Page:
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#1 2024-05-15 14:07:51

Keep_Relentless
Member
From: Queensland, Australia
Registered: 2024-05-05
Posts: 61

Project Euler Problems 10-12

I am now onto Mathematica and not just Excel. The next three:

10. The sum of the primes below 10 is 2 + 3 + 5 + 7 = 17. Find the sum of all the primes below two million.

11. In the 20 x 20 grid below, four numbers along a diagonal line have been marked in red [I have bolded them].

08 02 22 97 38 15 00 40 00 75 04 05 07 78 52 12 50 77 91 08
49 49 99 40 17 81 18 57 60 87 17 40 98 43 69 48 04 56 62 00
81 49 31 73 55 79 14 29 93 71 40 67 53 88 30 03 49 13 36 65
52 70 95 23 04 60 11 42 69 24 68 56 01 32 56 71 37 02 36 91
22 31 16 71 51 67 63 89 41 92 36 54 22 40 40 28 66 33 13 80
24 47 32 60 99 03 45 02 44 75 33 53 78 36 84 20 35 17 12 50
32 98 81 28 64 23 67 10 26 38 40 67 59 54 70 66 18 38 64 70
67 26 20 68 02 62 12 20 95 63 94 39 63 08 40 91 66 49 94 21
24 55 58 05 66 73 99 26 97 17 78 78 96 83 14 88 34 89 63 72
21 36 23 09 75 00 76 44 20 45 35 14 00 61 33 97 34 31 33 95
78 17 53 28 22 75 31 67 15 94 03 80 04 62 16 14 09 53 56 92
16 39 05 42 96 35 31 47 55 58 88 24 00 17 54 24 36 29 85 57
86 56 00 48 35 71 89 07 05 44 44 37 44 60 21 58 51 54 17 58
19 80 81 68 05 94 47 69 28 73 92 13 86 52 17 77 04 89 55 40
04 52 08 83 97 35 99 16 07 97 57 32 16 26 26 79 33 27 98 66
88 36 68 87 57 62 20 72 03 46 33 67 46 55 12 32 63 93 53 69
04 42 16 73 38 25 39 11 24 94 72 18 08 46 29 32 40 62 76 36
20 69 36 41 72 30 23 88 34 62 99 69 82 67 59 85 74 04 36 16
20 73 35 29 78 31 90 01 74 31 49 71 48 86 81 16 23 57 05 54
01 70 54 71 83 51 54 69 16 92 33 48 61 43 52 01 89 19 67 48

The product of these numbers is 26 * 63 * 78 * 14 = 1788696. What is the greatest product of four adjacent numbers in the same direction (up, down, left, right, or diagonally) in the 20 x 20 grid?

12. The sequence of triangle numbers is generated by adding the natural numbers. So the 7th triangle number would be 1 + 2 + 3 + 4 + 5 + 6 + 7 = 28. The first ten terms would be: 1, 3, 6, 10, 15, 21, 28, 36, 45, 55, ...
Let us list the factors of the first seven triangle numbers:
1: 1
3: 1, 3
6: 1, 2, 3, 6
10: 1, 2, 5, 10
15: 1, 3, 5, 15
21: 1, 3, 7, 21
28: 1, 2, 4, 7, 14, 28

We can see that 28 is the first triangle number to have over five divisors. What is the value of the first triangle number to have over five hundred divisors?


"The most incomprehensible thing about the world is that it is comprehensible." -Albert Einstein.

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#2 2024-05-15 15:37:35

Keep_Relentless
Member
From: Queensland, Australia
Registered: 2024-05-05
Posts: 61

Re: Project Euler Problems 10-12

Problem 10 done on Mathematica.

Problem 11 could be done on Excel but I think it would take annoyingly long if I'm not missing something. I'm going to go ahead and guess that it's the diagonal 89 * 94 * 97 * 87.

Edit: Problem 12 done with Mathematica. Would be very surprised if it could be done with Excel.

Edit 2: Problem 11 done on Excel.

Last edited by Keep_Relentless (2024-05-15 17:17:12)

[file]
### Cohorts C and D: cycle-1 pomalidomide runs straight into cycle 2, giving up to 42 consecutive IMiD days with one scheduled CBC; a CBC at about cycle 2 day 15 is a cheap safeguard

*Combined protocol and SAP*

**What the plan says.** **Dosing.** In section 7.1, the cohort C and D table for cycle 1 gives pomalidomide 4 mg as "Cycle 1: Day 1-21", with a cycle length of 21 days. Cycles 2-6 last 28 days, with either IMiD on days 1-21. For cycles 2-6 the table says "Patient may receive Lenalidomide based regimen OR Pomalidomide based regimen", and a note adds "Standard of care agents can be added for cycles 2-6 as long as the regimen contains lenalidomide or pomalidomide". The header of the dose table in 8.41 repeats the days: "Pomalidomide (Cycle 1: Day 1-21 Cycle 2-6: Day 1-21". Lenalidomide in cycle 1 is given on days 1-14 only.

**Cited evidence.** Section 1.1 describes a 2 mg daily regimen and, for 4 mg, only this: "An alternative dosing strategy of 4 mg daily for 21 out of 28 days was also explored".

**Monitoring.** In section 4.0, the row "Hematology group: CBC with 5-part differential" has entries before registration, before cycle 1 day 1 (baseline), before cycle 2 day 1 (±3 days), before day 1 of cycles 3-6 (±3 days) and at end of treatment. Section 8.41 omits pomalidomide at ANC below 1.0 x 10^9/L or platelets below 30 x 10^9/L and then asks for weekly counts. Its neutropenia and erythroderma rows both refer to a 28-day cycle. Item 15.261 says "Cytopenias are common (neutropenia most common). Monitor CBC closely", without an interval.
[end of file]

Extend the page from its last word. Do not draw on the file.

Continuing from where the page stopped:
"The most incomprehensible thing about the world is that it is comprehensible." -Albert Einstein.

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#3 2024-05-16 21:27:11

phrontister
Real Member
From: The Land of Tomorrow
Registered: 2009-07-12
Posts: 4,857

Re: Project Euler Problems 10-12

Keep_Relentless wrote:

10. The sum of the primes below 10 is 2 + 3 + 5 + 7 = 17. Find the sum of all the primes below two million.

Problem 10 done on Mathematica.

Found quite a neat 1-liner (with 4 functions) solution in M. Verified the solution in Excel.


"The good news about computers is that they do what you tell them to do. The bad news is that they do what you tell them to do." - Ted Nelson

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#4 2024-05-16 23:14:43

phrontister
Real Member
From: The Land of Tomorrow
Registered: 2009-07-12
Posts: 4,857

Re: Project Euler Problems 10-12

Keep_Relentless wrote:

Problem 12 done with Mathematica. Would be very surprised if it could be done with Excel.

Yes, I'd also be very surprised, given the huge numbers. But maybe an Excel whizz could...

I also solved it with M.

Verified the solution in Excel via a UDF that gave all the divisors, and a formula that counted the number of divisors. Both helps were found on the net. Also, I needed the triangular number from the M solution because of the huge numbers.

Last edited by phrontister (2024-05-17 23:38:57)


"The good news about computers is that they do what you tell them to do. The bad news is that they do what you tell them to do." - Ted Nelson

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#5 2024-05-17 00:44:31

phrontister
Real Member
From: The Land of Tomorrow
Registered: 2009-07-12
Posts: 4,857

Re: Project Euler Problems 10-12

Keep_Relentless wrote:

Problem 11 could be done on Excel but I think it would take annoyingly long if I'm not missing something. I'm going to go ahead and guess that it's the diagonal 89 * 94 * 97 * 87.

That's what I got, using Excel.

Copy/paste into Excel via the Wizard refused to work, but first pasting into Notepad++ and then copy/paste from there woke the Wizard up, and the grid copied over properly with the numbers in their respective cells.

That helped greatly with finding the solution via formulas that I could copy/drag with the fill handle.


"The good news about computers is that they do what you tell them to do. The bad news is that they do what you tell them to do." - Ted Nelson

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